Postnatal depression (PND) – the story of my life for the last twelve months.
Not because I have it.
But because I have been writing a thesis on it. I have been investigating PND’s relationship with perfectionism and mothers’ perceptions of control.
I have read countless journal articles, deciphered a ‘significant’ amount of stats, and have come to the realisation that I still don’t really understand PND.
Sure, I get its diagnosis: A mood disorder characterised by its peripartum onset that can be diagnosed in the late stages of pregnancy up to four weeks postpartum.
I understand its prevalence: 1 in 7 women have it and 100, 000 women were diagnosed with it in 2013 (PANDA, 2013).
I understand its risk factors: a history of depression, neurotic and introverted personality traits, a perceived lack of social support, limited coping skills, unrealistic expectations of birth and parenting, a traumatic child birth, and perceived societal expectations.
I grasp its symptomology: pervasive low mood, poor appetite, lack of sleep, anxiety, feelings of hopelessness and helplessness, feelings of guilt, impaired concentration, loss of confidence and low self-esteem.
And I know its treatments: group or individual counselling, relaxation, medications, to name a few.
But I have no comprehension of what it is truly like to have PND.
I’ve certainly felt hopeless at times, I’ve had sleep deprivation, and I’ve definitely had the ‘mummy guilt’, but these symptoms went away. PND is not like the baby blues, where symptoms pass within two weeks postpartum. PND symptoms are pervasive.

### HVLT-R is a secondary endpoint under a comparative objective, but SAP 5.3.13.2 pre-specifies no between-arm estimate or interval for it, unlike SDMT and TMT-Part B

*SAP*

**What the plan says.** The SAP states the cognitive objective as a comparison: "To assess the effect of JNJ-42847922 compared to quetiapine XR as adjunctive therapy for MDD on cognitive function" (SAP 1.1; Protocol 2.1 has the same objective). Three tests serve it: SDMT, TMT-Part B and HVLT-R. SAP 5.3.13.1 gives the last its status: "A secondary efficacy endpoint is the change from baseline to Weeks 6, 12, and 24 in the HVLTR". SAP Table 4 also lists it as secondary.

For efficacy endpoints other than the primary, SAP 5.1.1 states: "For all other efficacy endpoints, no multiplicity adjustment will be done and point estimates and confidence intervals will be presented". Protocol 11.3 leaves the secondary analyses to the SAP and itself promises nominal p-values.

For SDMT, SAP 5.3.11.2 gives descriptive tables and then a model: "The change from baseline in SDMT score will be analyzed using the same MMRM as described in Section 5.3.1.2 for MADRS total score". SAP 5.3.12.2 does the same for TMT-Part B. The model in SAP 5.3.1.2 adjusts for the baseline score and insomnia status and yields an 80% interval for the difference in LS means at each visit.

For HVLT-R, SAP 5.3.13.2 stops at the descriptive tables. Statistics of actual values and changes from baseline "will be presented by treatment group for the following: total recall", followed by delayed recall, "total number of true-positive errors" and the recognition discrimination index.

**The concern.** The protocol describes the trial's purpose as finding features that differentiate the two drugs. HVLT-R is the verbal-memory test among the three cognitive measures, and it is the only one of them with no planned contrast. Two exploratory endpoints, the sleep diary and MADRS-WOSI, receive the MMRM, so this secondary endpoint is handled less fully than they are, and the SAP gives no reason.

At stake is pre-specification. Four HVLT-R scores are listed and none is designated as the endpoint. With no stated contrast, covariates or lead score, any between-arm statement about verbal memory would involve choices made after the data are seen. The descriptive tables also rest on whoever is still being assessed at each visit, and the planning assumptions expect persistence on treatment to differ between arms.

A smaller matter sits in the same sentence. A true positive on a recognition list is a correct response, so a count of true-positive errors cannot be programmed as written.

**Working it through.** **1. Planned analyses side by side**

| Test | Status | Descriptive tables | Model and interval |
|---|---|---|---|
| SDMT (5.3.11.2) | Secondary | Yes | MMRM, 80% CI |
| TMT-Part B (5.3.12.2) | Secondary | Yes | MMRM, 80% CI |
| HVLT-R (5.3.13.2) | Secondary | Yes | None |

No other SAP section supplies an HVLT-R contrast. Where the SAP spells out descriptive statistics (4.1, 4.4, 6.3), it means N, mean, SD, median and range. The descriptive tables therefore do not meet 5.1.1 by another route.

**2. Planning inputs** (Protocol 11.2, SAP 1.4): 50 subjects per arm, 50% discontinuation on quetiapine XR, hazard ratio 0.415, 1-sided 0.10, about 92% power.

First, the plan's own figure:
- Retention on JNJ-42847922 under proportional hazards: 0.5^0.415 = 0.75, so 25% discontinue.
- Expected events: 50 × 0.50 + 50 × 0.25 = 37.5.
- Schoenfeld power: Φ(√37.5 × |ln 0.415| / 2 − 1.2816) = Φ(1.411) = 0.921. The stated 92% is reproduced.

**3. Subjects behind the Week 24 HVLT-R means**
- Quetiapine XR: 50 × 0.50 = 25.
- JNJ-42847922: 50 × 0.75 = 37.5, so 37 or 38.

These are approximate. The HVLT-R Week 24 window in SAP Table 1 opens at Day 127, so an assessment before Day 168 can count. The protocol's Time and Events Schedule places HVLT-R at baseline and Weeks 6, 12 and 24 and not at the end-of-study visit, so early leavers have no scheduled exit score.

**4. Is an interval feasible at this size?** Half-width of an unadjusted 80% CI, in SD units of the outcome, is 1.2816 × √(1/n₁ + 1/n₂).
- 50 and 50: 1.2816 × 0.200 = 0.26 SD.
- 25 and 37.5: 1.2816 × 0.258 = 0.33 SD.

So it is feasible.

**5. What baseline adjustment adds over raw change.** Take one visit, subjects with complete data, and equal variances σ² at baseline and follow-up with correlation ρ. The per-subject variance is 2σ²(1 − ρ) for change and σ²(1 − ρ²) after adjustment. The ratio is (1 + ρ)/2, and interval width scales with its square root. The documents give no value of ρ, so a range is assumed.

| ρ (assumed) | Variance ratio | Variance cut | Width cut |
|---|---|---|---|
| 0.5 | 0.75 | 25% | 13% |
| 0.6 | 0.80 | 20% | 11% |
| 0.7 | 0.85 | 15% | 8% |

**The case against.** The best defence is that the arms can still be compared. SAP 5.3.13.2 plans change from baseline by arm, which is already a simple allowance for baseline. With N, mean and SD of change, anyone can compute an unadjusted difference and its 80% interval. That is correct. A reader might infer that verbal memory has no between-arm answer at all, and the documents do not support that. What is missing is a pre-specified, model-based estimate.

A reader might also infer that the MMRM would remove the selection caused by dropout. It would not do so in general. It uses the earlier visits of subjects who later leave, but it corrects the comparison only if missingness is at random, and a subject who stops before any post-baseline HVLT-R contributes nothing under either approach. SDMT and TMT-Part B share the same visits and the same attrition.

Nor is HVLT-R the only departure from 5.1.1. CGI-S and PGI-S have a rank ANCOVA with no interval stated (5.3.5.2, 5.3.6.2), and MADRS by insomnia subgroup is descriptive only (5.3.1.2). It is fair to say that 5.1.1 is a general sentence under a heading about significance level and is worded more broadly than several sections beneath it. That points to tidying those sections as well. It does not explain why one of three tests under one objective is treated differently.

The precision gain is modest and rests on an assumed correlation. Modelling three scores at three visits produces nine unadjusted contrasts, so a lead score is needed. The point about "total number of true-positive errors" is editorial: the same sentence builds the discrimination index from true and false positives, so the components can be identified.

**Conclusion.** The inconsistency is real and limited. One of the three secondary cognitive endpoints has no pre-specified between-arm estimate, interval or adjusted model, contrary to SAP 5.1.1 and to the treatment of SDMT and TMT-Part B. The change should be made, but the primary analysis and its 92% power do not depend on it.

So, no, I don’t understand what it is like not being able to connect with my baby for months on end.
No, I don’t understand what it is like to cry all the time because I am not the mother I thought I was going to be.
And, no I don’t understand what it is like to constantly feeling anxious and worried about whether I am okay, whether my baby is okay, and whether society thinks I am okay.
Although I can empathise, I cannot really understand what PND is like unless I have experienced it myself.
But I know it must be hard. Unimaginably hard given the amount of pressure, perceived or otherwise, mothers are under.
So, this is why I am joining the campaign to promote awareness of PND during PND Awareness Week. Because even though I know quite a lot about it, I still cannot imagine how hard it is.
You can join the campaign too. All you have to do is post on Facebook or Instagram a black and white photo of yourself with the hash tag #bePNDaware and promote conversation about PND with others.
Please share your experiences with PND. Comment below or email me at firstname.lastname@example.org.